I guess the whole point of fairy tales is that they change and evolve. So many are written from folk stories, tales told from person to person, and will obviously have been adapted over the years. Probably many of these stories had been tamed down from the originals when I read them. Still I can’t help but feel a little robbed when I get to the end of Red Riding Hood and Grandmother was hiding the the cupboard!

I’d like to think that I know my children well enough to know how they would react to a book and when they are ready to read it but maybe it would upset them and I would instantly regret it. Incidentally the ‘safe’ Three Billy Goats Gruff book has become one of Lucas’ favourites and we have to read it several times a day. What do you think, is there anything you don’t like your children to read or are we being too protective?



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  • Emma lander

    Aww that sounds lovely. I’ve noticed quite a few stories have been doctored. I think it’s such a shame. Who has the right to change someone else’s work. I love libraries 🙂

    August 19, 2014 at 8:50 pm Reply
  • The Reading Residence

    Ah, lovely that you got the chance to go again. I’m not keen on the endings being changed. Our generation, and many more before it coped with the original ending, so I’m sure our kids can!

    August 20, 2014 at 10:51 am Reply
  • Emma T

    It really winds me up when they change the story endings. Children over the years have listened to and read them unaffected, and I think until they get a little older and know what being scared is (if they’re not already a sensitive child), then they generally just take it as what it is, a story.


    August 21, 2014 at 10:20 am Reply
  • firsttimemummy

    What an idyllic day! I’m so excited to take Austin to the library when he’s old enough, just like I used to go as a child 🙂 You’re right though as an adult I think we understand the books more, but again, I wasn’t traumatised as a child so I will go ahead and read him the classics and see what he makes of them! #sharewithme xx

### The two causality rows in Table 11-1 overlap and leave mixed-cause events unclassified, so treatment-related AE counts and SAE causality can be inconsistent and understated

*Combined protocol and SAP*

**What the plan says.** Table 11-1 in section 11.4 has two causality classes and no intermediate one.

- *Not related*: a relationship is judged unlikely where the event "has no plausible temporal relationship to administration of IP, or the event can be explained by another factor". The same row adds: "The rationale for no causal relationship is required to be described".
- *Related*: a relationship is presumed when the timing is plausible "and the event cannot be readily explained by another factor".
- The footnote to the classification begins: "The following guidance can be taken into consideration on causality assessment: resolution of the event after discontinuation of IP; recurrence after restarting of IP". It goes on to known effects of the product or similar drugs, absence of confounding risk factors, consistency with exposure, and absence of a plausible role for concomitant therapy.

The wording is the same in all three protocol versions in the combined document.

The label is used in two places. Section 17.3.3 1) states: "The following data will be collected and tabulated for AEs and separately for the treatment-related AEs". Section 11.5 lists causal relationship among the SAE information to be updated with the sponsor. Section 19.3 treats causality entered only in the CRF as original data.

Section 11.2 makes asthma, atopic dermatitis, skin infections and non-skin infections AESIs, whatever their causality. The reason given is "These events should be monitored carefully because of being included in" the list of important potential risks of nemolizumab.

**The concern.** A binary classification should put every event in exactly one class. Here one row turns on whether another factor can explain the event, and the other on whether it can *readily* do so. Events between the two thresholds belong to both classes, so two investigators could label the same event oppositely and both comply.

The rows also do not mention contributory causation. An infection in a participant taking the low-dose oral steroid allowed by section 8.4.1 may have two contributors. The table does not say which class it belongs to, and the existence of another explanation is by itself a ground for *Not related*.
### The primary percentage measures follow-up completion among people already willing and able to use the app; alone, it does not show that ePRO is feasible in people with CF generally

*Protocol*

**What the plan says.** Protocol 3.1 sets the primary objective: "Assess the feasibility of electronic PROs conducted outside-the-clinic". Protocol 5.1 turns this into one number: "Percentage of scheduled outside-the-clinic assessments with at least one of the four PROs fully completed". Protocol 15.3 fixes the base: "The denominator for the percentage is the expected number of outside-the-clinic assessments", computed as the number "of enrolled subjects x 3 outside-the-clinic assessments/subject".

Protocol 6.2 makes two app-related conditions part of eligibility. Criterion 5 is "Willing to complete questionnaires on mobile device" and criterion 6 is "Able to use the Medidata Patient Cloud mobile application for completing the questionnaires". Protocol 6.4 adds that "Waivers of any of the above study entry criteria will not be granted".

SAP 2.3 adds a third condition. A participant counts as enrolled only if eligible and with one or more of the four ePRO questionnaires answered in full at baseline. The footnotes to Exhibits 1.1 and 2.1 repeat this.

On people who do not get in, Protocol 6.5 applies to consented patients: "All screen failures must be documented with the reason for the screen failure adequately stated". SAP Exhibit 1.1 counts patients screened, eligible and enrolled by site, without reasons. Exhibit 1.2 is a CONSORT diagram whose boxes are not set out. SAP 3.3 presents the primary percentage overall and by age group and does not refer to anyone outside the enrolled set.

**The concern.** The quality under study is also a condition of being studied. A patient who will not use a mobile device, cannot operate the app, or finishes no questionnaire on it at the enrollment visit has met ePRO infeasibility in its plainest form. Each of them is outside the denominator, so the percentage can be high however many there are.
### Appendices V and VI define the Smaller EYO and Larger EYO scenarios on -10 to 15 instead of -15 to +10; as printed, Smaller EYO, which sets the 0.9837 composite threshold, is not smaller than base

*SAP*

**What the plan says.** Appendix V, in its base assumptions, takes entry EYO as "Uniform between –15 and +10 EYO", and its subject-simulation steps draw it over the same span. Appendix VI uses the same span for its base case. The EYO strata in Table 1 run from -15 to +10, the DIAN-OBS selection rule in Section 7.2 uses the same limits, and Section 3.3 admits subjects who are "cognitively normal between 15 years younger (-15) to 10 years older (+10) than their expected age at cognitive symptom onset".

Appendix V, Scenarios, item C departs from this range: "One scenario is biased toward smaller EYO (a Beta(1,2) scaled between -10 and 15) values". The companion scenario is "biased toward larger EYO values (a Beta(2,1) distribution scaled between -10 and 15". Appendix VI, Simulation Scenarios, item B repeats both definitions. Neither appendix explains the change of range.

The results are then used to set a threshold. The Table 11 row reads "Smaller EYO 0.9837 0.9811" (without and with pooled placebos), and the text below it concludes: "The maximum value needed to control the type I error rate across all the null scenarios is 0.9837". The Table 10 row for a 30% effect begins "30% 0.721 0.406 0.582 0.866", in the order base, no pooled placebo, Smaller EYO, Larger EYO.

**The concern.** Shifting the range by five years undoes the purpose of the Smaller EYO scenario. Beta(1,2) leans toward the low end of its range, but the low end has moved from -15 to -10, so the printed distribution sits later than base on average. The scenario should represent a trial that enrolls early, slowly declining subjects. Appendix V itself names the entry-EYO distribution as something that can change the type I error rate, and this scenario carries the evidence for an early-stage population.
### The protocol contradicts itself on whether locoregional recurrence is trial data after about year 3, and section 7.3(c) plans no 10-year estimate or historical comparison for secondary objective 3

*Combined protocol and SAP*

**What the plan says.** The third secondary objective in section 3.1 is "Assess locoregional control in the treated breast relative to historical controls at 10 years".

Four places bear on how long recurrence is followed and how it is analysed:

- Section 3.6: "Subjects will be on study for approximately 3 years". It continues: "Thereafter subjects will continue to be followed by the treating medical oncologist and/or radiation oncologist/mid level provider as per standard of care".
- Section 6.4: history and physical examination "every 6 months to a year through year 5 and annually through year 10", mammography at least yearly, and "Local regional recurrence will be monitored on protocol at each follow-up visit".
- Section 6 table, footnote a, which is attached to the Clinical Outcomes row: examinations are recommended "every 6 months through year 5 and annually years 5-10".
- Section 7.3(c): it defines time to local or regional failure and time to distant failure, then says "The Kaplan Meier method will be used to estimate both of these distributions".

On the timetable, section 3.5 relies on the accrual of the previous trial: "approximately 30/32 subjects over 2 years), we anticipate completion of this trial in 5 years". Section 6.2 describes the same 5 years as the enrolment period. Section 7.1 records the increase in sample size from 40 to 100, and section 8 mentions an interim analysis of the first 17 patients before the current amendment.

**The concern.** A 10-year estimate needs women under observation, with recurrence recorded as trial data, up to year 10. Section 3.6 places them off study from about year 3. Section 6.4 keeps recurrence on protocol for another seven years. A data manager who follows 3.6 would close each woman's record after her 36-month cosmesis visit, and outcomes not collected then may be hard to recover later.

August 22, 2014 at 3:26 am Reply
  • Notmyyearoff

    Whaaat?? I’ve never read the version where Grandma is hiding in the cupboard, thats such a con isn’t it. We all turned out ok with the mild violence 😀 I used to love Sweet Valley high too!

    August 22, 2014 at 8:52 am Reply
  • Tina

    So great you got to take him to library again. I totally remember those library cards that you wrote your name and the date on and slipped inside the book and also card catalogues! Can’t believe how much time changes

    August 22, 2014 at 7:52 pm Reply
  • Jenny

    We were just talking about how little kids stories are all quite morbid. I have noticed a lot of the stories are changing and being altered. But what a great day and so many memories made too. Sounds lovely. Thank you so much for linking up to Share With Me #sharewithme

    August 23, 2014 at 3:53 am Reply
  • Emma

    Most fairy stories have been dumbed down over the years, or disney-fixed, but we’re actually originally much darker, I don’t think it’s just our generation that’s done this, more of a successive thing. I guess these stories originally started as a way to stop children doing things they shouldn’t – scare children from going into the woods with tales of the big, bad wolf and so on.

    August 27, 2014 at 7:59 pm Reply